If I could put time in a capsule

Memorabilia from Bremerton’s Centennial Celebration on display at City Hall might not be seen again until the year 2101.

The items are in a time capsule built by two centennial celebration committee members Dee Kinder, “the basket lady,” and Jan Greenwood, programming volunteer and training coordinator at Bremerton Kitsap Access Television. According to Kinder, the time capsule encases items meant to represent Bremerton in the year 2001.

“I think the committee has done a nice job getting a cross section of items for 2001,” said Mayor Lynn Horton. “They tried to collect things they thought would be interesting in a hundred years.”

There are about 70 items in the time capsule, including the “Collection of Memories” tribute to Bremerton’s centennial book, cards with descriptions of different areas of Bremerton, a Bremerton High School yearbook for 2001, newsletters from different organizations, the time line shown at the centennial photo display, the centennial proclamation, the centennial commemorative publication of The Sun newspaper with autographs of the people in attendance at the celebration, a copy of the USS Missouri surrender document, Olympic College’s “The View,” a videotape of the Armed Forces Day Parade, and copies of the Bremerton Patriot.

There are also items meant to represent the wider world, including a beanie baby, collector’s trading cards, an empty Coca-Cola bottle, a list of current slang terms from students from Bremerton High School, advertisements, a small U.S. flag, and a copy of USA Today newspaper.

“We picked the items so that when it’s opened a hundred years from now, they can look at a snapshot,” Greenwood said.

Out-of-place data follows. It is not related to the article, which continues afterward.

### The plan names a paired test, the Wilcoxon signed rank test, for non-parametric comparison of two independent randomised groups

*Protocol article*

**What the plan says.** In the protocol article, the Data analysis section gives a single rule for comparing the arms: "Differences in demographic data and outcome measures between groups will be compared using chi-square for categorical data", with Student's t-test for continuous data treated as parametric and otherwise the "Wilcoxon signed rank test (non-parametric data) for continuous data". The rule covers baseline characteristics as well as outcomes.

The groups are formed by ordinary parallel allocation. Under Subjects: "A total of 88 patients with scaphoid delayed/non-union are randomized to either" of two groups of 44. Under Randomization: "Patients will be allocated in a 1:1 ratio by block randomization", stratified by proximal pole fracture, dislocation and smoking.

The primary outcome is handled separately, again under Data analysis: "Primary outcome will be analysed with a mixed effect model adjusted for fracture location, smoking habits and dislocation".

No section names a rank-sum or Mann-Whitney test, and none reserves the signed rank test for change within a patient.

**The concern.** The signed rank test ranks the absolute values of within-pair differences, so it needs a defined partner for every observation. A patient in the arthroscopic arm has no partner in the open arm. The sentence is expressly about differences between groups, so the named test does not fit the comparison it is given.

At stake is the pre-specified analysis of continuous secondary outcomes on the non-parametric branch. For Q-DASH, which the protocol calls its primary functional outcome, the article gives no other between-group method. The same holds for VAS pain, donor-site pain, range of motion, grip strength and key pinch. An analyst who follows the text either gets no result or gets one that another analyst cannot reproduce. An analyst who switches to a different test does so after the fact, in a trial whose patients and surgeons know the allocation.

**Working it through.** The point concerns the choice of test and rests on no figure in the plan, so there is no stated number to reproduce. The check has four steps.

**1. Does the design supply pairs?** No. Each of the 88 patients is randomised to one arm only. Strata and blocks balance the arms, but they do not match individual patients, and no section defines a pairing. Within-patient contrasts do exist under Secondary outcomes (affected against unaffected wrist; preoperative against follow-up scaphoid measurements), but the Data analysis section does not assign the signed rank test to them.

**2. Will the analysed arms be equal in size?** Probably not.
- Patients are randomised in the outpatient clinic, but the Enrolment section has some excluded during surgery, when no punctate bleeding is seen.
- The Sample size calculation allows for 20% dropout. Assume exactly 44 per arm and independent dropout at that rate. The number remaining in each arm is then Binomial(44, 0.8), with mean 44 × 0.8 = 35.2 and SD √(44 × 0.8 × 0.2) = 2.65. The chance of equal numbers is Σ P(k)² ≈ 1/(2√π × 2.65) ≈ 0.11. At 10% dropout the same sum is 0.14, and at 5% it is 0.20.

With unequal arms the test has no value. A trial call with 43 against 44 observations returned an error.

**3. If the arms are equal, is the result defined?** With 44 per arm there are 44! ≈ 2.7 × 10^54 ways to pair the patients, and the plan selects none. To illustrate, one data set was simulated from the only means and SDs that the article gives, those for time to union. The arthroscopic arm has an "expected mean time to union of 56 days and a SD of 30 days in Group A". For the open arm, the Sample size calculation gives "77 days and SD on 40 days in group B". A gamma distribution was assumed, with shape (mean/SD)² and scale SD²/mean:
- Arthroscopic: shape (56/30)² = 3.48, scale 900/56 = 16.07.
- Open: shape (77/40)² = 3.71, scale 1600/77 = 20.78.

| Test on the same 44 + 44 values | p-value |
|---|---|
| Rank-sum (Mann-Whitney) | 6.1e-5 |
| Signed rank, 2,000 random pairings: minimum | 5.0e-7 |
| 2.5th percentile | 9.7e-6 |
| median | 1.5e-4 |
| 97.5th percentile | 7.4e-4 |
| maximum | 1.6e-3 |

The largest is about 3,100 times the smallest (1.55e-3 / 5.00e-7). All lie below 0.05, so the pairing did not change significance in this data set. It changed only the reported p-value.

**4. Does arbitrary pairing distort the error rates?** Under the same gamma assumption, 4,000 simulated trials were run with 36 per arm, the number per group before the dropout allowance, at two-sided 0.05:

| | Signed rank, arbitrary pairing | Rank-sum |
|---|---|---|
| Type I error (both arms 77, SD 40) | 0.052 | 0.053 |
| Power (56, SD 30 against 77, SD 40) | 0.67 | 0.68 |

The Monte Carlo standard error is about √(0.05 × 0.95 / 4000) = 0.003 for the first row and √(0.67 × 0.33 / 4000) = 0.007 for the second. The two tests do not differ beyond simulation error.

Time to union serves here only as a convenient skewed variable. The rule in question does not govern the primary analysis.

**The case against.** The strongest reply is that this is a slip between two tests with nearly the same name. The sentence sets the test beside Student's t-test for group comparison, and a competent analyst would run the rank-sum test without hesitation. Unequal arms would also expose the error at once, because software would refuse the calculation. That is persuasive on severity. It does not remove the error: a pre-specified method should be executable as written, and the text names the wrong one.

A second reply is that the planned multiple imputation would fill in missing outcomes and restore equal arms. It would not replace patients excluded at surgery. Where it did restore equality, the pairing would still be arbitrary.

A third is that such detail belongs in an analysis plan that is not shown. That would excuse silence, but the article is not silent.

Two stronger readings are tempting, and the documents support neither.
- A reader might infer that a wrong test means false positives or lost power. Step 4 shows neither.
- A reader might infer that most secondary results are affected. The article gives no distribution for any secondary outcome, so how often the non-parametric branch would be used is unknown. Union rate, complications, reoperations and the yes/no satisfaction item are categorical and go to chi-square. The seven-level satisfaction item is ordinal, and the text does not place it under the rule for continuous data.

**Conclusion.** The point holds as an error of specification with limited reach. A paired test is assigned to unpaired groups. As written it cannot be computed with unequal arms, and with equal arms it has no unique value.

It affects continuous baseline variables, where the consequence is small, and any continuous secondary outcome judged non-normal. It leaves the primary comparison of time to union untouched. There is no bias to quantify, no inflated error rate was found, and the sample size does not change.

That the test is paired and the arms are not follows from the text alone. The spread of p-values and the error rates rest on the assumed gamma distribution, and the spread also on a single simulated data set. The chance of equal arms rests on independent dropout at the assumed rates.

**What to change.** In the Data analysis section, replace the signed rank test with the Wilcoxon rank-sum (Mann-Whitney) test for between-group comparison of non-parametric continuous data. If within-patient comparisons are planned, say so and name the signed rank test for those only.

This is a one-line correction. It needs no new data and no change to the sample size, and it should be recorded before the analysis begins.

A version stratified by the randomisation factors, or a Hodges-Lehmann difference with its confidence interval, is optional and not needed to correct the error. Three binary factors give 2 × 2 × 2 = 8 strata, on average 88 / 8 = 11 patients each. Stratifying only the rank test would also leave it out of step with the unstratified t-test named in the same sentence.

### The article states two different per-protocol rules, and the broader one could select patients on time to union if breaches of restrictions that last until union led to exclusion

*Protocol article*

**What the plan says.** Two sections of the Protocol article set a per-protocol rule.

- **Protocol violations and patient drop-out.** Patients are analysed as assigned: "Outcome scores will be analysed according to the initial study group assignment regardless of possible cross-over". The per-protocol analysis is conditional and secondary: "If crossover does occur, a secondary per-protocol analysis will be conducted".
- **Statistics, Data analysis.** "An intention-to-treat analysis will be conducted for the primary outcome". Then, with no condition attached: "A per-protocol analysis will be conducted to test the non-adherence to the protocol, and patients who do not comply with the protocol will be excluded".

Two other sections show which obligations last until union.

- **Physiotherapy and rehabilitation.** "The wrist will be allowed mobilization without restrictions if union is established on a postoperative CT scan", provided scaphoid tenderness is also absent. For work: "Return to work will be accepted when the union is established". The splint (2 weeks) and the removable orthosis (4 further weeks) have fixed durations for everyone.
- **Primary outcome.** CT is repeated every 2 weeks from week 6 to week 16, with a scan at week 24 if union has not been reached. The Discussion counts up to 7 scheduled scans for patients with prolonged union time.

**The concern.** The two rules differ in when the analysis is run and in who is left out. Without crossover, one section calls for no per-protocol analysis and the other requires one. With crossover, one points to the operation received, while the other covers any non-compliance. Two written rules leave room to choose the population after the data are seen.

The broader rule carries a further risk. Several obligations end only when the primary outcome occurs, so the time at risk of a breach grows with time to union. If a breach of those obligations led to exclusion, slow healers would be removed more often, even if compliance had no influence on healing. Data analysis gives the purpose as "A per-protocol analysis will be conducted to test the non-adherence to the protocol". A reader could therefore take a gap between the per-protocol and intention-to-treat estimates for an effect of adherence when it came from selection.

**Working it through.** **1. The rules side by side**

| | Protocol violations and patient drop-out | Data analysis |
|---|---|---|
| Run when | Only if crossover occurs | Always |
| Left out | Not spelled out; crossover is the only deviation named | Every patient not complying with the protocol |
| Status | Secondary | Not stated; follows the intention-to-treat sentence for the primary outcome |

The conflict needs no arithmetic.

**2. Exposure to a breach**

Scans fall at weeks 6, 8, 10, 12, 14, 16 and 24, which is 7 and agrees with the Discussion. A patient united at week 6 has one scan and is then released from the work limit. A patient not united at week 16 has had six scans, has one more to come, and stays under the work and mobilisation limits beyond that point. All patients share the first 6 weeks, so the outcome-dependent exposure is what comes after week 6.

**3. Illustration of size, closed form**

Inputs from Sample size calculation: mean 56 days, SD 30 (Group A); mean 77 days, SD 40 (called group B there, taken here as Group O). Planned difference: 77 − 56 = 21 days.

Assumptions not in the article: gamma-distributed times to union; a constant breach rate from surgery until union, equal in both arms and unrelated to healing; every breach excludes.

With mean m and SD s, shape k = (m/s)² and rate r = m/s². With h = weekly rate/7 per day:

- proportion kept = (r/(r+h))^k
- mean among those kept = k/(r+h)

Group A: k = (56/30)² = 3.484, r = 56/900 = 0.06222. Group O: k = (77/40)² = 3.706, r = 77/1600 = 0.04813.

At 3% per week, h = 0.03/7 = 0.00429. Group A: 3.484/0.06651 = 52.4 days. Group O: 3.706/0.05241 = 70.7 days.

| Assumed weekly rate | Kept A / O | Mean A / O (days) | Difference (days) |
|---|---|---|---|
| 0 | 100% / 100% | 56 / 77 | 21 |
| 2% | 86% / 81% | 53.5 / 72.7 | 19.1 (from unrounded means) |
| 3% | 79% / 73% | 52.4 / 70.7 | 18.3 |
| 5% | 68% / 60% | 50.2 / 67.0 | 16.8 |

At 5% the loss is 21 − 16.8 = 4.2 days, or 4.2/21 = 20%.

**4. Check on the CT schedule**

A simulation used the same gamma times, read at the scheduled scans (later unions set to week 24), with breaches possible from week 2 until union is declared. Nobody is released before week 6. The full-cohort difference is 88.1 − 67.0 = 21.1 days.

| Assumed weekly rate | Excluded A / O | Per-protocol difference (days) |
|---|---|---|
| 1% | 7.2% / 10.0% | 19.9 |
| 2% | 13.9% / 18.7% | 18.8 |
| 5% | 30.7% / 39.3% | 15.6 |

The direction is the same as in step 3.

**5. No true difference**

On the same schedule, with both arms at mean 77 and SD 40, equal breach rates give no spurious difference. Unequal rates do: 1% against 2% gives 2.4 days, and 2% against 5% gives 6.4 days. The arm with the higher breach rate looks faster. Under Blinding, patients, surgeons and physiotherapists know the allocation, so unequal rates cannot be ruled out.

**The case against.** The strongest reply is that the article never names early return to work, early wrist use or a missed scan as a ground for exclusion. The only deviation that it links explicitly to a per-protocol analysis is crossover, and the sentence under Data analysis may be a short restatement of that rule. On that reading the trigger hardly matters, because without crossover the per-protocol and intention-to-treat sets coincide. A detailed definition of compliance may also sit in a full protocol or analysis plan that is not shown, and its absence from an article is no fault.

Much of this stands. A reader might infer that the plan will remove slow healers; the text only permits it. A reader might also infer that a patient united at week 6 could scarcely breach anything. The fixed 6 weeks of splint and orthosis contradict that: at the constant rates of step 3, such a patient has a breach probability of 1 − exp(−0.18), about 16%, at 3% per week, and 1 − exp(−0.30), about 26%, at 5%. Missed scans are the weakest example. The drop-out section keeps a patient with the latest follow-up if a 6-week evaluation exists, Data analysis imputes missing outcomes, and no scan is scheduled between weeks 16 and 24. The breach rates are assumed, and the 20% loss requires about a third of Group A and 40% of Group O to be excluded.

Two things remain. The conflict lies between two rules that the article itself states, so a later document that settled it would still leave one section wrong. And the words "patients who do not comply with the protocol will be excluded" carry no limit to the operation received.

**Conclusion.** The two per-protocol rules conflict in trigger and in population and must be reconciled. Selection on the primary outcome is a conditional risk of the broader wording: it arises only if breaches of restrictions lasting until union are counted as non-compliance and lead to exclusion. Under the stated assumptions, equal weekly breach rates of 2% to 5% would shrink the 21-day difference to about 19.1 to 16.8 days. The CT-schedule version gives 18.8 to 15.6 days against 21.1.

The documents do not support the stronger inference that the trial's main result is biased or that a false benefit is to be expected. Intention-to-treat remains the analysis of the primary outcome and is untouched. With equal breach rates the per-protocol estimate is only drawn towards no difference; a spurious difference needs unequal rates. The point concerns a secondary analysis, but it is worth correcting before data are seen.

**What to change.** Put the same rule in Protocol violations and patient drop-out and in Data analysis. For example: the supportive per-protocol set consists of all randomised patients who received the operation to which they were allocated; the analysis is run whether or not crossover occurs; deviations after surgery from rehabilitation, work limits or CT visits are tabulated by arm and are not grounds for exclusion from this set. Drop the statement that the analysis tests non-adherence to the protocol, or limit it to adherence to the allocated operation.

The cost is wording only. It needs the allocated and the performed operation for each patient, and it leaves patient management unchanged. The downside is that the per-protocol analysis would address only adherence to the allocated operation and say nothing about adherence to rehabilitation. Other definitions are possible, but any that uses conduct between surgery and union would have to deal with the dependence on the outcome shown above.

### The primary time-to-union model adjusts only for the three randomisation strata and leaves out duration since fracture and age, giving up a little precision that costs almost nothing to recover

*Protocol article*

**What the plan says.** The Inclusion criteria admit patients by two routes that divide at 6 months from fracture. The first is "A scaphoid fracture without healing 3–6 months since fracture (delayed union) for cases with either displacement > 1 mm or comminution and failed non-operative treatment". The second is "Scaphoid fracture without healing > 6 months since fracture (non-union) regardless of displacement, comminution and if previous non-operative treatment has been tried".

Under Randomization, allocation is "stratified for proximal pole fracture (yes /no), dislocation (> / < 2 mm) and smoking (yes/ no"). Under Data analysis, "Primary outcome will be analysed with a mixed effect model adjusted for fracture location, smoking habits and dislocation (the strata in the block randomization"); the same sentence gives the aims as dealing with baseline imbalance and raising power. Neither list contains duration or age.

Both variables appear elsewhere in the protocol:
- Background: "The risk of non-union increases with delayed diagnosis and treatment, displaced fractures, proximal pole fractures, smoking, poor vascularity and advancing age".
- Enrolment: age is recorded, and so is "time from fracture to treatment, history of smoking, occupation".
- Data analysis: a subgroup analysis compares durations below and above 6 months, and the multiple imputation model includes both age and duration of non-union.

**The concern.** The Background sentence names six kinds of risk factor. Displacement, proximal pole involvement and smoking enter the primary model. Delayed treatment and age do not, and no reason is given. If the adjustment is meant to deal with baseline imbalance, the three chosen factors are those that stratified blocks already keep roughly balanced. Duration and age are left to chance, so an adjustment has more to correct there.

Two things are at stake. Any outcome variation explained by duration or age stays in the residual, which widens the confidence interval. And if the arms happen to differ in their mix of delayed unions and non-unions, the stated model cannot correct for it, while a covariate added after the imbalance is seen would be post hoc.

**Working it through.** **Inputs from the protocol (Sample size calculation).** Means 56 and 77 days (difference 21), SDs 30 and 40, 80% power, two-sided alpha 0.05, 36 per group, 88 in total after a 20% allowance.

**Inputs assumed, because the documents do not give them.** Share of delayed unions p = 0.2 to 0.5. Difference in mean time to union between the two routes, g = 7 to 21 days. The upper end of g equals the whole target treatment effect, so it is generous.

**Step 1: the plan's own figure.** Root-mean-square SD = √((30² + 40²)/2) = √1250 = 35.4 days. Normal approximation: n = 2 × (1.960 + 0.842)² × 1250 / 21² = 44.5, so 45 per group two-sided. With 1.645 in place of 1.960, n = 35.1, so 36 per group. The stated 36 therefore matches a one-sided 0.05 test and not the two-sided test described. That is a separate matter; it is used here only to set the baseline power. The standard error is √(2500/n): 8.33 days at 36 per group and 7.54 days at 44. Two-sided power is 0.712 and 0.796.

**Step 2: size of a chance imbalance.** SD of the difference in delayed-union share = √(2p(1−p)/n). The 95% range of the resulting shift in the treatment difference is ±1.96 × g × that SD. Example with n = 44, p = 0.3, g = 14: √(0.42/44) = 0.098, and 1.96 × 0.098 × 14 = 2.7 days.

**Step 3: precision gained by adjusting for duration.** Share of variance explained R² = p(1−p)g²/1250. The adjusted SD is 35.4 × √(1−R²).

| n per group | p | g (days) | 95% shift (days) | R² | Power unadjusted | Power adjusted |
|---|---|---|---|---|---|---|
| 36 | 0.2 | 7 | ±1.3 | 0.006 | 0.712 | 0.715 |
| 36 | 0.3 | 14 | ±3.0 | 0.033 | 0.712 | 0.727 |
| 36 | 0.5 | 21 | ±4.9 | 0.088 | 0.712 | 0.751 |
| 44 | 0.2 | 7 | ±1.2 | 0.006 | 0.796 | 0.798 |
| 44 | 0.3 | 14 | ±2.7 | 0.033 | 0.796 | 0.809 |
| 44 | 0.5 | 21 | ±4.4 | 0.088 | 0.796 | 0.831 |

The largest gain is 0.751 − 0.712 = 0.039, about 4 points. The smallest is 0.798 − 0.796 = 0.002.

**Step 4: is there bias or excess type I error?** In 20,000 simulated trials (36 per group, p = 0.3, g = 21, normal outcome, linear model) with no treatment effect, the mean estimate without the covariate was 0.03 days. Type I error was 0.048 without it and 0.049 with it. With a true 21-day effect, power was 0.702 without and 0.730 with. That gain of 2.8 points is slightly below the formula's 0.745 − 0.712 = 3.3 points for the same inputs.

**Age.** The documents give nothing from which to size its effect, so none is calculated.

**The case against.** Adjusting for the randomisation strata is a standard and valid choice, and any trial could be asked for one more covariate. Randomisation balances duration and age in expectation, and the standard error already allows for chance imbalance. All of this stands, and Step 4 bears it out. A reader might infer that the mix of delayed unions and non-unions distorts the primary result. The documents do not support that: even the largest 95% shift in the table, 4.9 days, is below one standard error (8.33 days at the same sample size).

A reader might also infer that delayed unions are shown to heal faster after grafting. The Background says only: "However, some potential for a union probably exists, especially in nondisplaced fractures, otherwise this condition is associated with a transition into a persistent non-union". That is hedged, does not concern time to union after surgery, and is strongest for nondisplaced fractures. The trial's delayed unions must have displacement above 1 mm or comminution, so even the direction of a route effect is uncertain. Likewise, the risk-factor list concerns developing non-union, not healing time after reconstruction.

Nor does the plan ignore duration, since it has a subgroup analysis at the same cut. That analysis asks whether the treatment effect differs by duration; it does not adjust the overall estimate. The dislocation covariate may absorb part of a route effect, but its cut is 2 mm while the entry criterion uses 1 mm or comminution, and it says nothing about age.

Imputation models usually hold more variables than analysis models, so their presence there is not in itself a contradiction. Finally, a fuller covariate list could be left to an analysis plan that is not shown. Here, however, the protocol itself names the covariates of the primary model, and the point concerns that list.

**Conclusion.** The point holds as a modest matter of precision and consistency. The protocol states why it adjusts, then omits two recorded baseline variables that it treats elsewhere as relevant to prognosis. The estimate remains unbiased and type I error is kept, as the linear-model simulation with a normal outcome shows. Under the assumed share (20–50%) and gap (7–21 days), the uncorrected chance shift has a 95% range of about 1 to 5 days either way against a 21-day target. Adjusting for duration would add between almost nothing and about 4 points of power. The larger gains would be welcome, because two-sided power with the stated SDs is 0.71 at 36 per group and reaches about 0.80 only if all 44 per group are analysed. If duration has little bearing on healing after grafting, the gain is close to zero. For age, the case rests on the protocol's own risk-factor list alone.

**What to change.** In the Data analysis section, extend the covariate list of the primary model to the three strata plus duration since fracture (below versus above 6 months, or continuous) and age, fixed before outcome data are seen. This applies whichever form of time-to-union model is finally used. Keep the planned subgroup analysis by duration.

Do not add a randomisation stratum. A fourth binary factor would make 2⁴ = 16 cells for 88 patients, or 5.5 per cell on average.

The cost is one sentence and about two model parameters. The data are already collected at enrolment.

Kinder said the capsule, a full list of items in the capsule, and duplicates of some those items, would be on display in City Hall for an indefinite amount of time. City Hall hours are 8 a.m. to 5 p.m.

After City Hall, Kinder said the capsule would probably be in the window display at the Bremerton Area Chamber of Commerce. Kinder said she doesn’t know what she will do with the capsule after it’s displayed at the chamber, but she is open to suggestions.

One suggestion, that even the mayor said she liked, was to bury the capsule near the proposed city/county government center at Sixth Street and Pacific Avenue.

Suggestions can be e-mailed to Kinder at .

Kinder said Oct. 21, 2101 is the date she hopes the time capsule will be opened again after it is sealed.

“My hope is that everything lasts a hundred years,” said Greenwood.

Kinder and Greenwood said they have been working on the capsule since September when Kinder came up with the idea at a centennial celebration committee meeting.

Federal workers at Subase Bangor assisted in the construction of the capsule. It is made out of one-eighth inch sheet metal and is powder-coat painted.

“I just thought we needed one,” said Kinder. “It was a lot of fun (putting it together).”

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